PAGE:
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Related FAQs: Marine Substrates, Marine Substrates 2, Marine Substrates 3, Marine Substrates 4, Marine Substrates 5, Marine Substrates 6, Marine Substrates 7, Marine Substrates 8, Marine Substrates 9, Deep Sand Beds, Refugium Substrates/DSBs, Live Sand, Mud Filtration 1Plenums, Nitrates, Sand SiftersAquascapingCalcium, FAQs 1, By Type: Aragonite/s, Coral Sands, Silicates, Dolomites/TapAShell, Southdown & Such, Collecting Your Own, & Physical Make-up, Size/Grade, Location, Depth, Marine Substrate Cleaning 1, Marine Substrate Cleaning 2, Moving/Replacing/Adding To, Marine Substrate Moving/Replacing/Adding To 2, Substrate Anomalies/Trouble-Fixing,

Related Articles: Marine System Substrates (Gravels, Sands) by Bob Fenner, Marine System Components, Deep Sand Beds, Plenums, Live Rock, Biofiltration, Denitrification, Live SandSand Sifters

Choosing a Substrate
for Your Marine Aquarium


Sara Mavinkurve  

One of the most important decisions marine aquarists make before setting up a new aquarium is what substrate to use (or if they will use substrate at all).  This article is an introduction and overview of the most popular choices aquarists make, the pros and cons of each, and what you should think about before deciding what you want for your system.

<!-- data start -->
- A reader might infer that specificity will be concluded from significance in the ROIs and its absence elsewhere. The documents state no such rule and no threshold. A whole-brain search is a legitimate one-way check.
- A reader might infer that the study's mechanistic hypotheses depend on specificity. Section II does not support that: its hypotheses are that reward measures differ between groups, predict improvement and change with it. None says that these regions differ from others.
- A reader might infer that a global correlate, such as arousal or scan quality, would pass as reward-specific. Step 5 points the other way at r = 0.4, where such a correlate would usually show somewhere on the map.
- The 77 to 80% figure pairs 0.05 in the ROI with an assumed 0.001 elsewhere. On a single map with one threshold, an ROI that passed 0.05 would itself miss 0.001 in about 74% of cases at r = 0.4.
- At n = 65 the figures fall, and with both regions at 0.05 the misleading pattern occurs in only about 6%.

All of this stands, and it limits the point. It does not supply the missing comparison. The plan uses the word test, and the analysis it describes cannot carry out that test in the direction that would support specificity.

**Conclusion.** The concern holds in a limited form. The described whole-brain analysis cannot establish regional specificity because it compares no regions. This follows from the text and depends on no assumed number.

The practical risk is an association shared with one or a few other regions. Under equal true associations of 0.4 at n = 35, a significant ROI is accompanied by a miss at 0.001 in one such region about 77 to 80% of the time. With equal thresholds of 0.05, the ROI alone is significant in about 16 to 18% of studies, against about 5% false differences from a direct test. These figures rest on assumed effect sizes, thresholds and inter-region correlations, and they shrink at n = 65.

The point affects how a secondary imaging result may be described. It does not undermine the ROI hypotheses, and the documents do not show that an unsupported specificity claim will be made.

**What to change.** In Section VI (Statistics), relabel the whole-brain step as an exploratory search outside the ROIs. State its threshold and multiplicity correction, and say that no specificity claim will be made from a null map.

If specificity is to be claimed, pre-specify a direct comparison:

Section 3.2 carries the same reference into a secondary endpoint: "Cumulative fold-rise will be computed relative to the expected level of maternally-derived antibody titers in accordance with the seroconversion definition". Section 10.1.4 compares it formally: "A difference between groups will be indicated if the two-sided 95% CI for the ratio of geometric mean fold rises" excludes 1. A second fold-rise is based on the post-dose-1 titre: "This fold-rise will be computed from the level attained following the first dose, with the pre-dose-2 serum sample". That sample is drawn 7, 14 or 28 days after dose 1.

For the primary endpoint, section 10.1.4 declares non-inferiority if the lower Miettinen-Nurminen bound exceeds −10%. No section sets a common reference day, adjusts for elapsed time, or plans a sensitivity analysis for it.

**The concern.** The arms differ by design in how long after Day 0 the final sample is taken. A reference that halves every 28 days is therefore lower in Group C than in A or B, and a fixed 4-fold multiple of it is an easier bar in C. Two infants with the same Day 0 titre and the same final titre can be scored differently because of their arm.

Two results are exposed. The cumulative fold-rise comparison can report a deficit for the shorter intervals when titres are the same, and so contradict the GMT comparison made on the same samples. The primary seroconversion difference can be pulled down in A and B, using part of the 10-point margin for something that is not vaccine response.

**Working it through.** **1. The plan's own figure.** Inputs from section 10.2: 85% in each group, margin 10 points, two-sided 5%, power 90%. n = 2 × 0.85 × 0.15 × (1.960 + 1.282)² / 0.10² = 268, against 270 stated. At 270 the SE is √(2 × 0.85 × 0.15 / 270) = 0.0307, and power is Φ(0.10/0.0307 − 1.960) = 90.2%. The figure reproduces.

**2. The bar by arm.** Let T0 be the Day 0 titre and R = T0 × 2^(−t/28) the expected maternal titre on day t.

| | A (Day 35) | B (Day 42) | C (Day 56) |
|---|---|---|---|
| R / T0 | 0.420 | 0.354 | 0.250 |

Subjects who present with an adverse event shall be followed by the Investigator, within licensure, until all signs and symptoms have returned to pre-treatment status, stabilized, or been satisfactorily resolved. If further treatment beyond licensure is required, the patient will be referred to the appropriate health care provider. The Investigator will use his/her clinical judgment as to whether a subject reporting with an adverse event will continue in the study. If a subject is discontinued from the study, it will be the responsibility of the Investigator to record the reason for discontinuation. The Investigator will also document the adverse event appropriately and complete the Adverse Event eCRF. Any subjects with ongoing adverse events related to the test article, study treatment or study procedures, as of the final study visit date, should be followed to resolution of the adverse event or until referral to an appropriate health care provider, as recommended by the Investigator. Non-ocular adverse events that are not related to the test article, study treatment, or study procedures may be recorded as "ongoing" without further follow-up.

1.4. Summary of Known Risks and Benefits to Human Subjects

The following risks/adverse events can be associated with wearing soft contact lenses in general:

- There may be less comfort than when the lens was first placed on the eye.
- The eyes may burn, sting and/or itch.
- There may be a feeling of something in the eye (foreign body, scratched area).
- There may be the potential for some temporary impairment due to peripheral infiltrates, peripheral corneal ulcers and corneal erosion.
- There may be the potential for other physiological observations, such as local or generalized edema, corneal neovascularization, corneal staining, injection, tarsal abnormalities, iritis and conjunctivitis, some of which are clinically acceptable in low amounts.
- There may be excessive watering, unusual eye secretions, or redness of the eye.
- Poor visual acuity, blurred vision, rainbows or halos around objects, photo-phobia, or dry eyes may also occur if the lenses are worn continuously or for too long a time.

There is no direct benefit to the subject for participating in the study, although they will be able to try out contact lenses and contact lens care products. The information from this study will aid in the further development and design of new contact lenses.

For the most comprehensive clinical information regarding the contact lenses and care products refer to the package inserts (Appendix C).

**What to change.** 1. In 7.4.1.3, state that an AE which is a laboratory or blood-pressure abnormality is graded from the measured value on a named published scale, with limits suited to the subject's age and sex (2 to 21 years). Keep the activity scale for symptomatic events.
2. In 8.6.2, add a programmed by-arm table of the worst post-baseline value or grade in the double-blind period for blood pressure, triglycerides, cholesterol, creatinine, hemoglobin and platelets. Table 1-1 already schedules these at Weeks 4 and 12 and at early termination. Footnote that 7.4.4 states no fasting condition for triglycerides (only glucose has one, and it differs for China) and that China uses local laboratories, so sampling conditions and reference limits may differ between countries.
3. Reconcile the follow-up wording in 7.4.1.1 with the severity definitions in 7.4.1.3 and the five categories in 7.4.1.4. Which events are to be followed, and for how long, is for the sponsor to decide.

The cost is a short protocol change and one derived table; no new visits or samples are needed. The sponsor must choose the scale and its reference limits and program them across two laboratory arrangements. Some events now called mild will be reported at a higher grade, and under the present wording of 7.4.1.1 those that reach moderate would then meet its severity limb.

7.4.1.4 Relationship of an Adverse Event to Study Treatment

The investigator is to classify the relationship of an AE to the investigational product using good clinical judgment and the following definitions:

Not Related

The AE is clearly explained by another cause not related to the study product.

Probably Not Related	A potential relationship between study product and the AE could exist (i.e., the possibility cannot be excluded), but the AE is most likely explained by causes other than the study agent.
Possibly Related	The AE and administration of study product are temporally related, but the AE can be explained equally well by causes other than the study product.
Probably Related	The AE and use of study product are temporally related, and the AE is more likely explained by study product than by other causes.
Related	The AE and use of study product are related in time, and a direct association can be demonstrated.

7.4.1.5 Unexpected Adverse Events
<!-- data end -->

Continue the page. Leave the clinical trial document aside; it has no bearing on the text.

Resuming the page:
Points to Consider

The subject of substrate choice has been met with a lot of heated debate amongst marine aquarists, causing many aquarists to feel very strongly about deep sand beds (DSB) verses bare bottoms (BB).   Friendships have been tested, hearts broken, cyber wars waged!  Well, not to get too melodramatic, but it's been a hot topic to say the least.    Before you get caught up in the 'politics' of the matter, think about what you personally want.  What looks good to you?  What purpose do you want your substrate to serve?  Will it be a habitat for life?  Will it be an additional source of filtration?  Will it server an aesthetic purpose?  Then there are the practical questions.  Do you want something easy and low maintenance or do you enjoy spending a lot of time with your aquarium?  How big is the system you are planning?  What kind of animals do you plan to keep?  One should consider all these questions before deciding on a substrate.   As you'll read below, each choice has its advantages and disadvantages.